Woolworths closing brings a psychological loss


Woolworths closed its doors in the United States in 2001, so American shoppers haven't missed it for years. But recent news in the New York Times that Woolworths is closing all of its 807 stores in Britain, with the last one closing Jan. 5, may send another wave of nostalgia through anyone who grew up with the store.

The "Five and Dime" store, as my grandma called it, was a fun place for a kid and an inexpensive place to get some toys. I remember my grandma taking me there and buying me Army men and a sticker book to bring back to her house, and we often had lunch there -- a grilled cheese sandwich and a Coke was the perfect lunch for me.

As the Times story pointed out, Woolworths was the first shopping experience for a lot of kids who took their allowance or whatever change they could gather. It introduced them to the world of consumerism. It was around when shopping seemed like a treat.

"All we had was Woolworths," Lena Smith, now 50, told the Times. "It was the first big shopping place for us. It was our shopping experience."

Britain had few department stores when Woolworths was in its heyday. F.W. Woolworth reinvented itself as Food Locker Inc. in the United States when it closed Woolworths in 2001. It was long separated from its American parent. Woolworths was the place to go for everyday items that can now be found at Target, Kmart and Kohl's, among many other places: Soap, an ironing board, wrapping paper, underwear, paperclips and shower curtains.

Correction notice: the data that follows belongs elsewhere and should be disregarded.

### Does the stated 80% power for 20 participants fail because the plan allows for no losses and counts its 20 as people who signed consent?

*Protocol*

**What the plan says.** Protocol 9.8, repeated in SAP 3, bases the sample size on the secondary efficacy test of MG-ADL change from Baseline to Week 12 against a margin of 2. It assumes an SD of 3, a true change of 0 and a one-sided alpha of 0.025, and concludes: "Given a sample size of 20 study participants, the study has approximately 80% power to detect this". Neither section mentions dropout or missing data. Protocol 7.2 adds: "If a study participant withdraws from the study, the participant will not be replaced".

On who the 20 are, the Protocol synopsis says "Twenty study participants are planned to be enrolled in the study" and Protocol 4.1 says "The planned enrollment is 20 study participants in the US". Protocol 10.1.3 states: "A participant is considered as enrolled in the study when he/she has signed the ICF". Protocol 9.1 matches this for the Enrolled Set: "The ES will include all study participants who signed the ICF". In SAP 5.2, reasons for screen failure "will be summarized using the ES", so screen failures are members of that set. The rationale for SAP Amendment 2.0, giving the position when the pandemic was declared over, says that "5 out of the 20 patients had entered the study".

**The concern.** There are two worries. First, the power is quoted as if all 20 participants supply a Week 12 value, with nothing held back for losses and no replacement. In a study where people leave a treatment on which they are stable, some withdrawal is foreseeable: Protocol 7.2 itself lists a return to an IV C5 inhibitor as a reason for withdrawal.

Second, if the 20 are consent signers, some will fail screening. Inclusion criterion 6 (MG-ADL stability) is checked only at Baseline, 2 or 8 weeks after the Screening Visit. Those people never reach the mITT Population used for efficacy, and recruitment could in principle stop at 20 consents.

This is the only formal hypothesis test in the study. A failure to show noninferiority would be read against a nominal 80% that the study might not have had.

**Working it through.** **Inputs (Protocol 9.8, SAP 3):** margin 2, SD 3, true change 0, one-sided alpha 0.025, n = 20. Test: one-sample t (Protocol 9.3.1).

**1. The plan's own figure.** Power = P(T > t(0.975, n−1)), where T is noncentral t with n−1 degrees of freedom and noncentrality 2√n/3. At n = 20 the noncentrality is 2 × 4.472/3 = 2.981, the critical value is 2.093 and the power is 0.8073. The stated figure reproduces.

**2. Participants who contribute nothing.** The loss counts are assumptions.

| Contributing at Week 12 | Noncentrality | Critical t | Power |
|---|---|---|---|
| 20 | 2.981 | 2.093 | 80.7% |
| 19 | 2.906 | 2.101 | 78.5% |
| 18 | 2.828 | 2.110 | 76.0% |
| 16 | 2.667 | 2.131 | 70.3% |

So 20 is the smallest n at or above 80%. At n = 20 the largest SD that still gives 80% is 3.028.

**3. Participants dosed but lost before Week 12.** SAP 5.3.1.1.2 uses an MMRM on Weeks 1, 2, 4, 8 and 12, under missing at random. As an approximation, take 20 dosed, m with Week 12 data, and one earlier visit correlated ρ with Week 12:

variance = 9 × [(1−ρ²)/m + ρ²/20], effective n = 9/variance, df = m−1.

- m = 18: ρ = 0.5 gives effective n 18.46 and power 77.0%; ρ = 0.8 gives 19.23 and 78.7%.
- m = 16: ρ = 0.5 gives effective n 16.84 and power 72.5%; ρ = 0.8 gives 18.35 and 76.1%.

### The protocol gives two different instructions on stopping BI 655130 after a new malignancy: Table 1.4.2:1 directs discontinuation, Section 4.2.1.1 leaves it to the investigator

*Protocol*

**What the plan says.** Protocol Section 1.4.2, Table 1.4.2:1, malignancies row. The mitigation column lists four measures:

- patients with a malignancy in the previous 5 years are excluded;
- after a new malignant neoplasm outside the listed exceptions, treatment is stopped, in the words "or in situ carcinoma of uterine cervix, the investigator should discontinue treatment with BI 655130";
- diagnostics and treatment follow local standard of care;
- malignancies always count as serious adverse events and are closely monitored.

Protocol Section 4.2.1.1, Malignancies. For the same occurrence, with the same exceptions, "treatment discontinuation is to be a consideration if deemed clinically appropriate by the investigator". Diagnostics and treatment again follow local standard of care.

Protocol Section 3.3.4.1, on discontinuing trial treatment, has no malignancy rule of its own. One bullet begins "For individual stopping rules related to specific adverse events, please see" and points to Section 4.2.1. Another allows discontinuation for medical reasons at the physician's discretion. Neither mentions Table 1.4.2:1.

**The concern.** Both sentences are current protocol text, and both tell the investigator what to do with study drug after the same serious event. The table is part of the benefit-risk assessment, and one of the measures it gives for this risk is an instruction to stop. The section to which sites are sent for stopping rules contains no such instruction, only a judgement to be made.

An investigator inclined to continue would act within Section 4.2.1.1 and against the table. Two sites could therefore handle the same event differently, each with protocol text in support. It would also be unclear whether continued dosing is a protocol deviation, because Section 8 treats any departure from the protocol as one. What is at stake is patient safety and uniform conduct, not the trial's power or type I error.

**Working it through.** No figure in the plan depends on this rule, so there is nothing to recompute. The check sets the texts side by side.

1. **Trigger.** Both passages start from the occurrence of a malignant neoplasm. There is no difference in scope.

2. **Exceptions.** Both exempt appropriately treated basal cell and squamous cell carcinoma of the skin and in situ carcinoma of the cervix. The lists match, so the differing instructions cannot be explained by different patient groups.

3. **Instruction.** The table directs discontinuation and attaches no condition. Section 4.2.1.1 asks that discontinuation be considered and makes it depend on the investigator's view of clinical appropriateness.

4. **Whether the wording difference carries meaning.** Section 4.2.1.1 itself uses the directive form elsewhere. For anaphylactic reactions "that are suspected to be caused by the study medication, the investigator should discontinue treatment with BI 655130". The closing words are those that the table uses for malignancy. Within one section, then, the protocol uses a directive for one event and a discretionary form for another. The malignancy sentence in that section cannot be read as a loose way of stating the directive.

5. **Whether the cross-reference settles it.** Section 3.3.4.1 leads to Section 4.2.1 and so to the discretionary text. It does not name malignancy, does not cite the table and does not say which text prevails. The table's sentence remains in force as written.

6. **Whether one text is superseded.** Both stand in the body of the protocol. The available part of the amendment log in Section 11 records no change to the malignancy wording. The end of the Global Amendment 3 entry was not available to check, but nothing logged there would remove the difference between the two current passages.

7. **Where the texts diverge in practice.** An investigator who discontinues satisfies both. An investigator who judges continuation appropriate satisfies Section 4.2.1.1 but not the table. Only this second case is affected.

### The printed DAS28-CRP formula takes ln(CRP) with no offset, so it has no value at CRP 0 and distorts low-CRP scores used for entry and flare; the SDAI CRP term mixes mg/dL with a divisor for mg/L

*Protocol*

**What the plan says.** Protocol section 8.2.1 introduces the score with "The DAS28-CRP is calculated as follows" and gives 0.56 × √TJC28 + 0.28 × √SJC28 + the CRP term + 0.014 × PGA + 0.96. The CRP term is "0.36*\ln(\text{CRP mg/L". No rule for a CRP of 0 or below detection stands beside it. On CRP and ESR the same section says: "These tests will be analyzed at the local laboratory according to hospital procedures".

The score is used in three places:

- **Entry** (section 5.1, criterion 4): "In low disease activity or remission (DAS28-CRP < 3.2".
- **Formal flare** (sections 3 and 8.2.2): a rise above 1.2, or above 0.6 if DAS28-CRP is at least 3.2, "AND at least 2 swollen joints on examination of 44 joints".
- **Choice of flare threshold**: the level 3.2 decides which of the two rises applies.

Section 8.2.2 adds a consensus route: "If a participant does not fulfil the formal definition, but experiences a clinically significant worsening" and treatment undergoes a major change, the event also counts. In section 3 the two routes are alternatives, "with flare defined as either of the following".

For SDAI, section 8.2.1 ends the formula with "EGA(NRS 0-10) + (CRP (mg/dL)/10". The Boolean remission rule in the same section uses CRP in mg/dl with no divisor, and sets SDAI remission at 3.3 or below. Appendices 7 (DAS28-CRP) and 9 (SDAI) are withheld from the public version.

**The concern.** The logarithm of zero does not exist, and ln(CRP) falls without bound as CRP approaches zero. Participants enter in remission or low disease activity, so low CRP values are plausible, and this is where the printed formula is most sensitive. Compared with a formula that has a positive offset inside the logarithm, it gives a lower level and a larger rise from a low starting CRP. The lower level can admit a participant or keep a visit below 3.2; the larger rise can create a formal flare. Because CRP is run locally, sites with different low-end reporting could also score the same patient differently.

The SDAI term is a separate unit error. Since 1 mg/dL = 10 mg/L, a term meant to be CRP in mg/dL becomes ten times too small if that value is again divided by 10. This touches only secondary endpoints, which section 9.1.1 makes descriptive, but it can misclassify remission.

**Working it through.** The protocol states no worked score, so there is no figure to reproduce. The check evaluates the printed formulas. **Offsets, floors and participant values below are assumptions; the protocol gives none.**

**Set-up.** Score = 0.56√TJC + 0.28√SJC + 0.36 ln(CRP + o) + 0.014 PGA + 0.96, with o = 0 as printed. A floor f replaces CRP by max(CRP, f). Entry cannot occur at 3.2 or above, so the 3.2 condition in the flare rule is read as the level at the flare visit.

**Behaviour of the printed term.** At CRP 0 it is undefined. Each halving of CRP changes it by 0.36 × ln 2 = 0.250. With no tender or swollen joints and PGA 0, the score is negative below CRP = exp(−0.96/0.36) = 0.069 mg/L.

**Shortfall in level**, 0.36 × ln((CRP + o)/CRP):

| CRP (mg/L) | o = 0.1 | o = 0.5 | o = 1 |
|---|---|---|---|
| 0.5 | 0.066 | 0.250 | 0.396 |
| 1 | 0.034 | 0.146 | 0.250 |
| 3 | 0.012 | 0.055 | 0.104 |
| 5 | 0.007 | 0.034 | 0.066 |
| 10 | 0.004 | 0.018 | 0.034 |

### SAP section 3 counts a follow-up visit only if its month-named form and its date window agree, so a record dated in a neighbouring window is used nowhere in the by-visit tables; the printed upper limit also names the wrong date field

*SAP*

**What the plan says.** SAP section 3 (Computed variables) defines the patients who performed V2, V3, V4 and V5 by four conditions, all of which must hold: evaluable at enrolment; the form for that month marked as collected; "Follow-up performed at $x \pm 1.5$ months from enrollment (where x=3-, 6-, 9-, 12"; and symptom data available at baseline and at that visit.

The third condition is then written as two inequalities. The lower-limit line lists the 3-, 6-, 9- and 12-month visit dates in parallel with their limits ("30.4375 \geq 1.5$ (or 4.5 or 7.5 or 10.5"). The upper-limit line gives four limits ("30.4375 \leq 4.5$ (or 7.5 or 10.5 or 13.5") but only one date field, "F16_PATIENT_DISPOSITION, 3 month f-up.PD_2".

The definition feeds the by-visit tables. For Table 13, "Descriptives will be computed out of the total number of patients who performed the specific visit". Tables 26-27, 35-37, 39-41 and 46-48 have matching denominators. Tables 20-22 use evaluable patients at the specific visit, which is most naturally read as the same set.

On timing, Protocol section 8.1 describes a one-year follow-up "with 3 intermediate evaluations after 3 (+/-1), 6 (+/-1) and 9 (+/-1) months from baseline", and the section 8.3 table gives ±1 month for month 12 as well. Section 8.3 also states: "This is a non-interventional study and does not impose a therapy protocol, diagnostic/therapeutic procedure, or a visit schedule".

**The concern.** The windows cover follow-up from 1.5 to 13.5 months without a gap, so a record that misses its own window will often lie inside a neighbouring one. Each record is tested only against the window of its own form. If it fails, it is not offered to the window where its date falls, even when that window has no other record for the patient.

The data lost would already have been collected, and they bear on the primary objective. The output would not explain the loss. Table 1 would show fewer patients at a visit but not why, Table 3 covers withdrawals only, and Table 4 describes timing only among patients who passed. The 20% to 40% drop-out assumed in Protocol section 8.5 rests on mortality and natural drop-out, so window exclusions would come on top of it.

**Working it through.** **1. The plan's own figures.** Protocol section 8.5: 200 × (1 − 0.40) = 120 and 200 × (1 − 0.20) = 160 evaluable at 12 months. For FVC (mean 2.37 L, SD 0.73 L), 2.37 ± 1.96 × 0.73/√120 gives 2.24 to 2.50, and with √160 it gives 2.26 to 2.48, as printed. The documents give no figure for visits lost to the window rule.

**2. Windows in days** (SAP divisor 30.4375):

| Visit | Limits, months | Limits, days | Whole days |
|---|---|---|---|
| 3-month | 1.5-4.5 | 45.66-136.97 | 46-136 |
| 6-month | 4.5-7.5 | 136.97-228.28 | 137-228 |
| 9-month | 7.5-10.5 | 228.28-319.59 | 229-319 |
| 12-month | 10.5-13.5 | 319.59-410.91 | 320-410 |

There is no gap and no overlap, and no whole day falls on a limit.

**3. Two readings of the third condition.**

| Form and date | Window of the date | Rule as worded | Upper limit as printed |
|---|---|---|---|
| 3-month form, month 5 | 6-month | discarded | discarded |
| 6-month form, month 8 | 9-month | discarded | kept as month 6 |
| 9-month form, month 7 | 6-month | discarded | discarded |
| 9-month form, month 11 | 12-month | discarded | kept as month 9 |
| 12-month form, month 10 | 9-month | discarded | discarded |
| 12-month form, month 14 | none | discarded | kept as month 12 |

"It was just someplace you could come and get all those odd things -- shoe polish, curtains, mops, safety pins, paintbrushes, pillowcases," said Georganne Uxbridge, 56, to the Times.

The memories of Woolworths will probably stay with me forever. I clearly remember riding my bike there, buying a goldfish and having it die within a few days. What did I do? What else but ride my bike back to Woolworths for another goldfish, this time being careful not to shake the bag as I rode home.

Aaron Crowe is an unemployed journalist in the San Francisco Bay Area. Read about his job search at www.talesofanunemployeddad.blogspot.com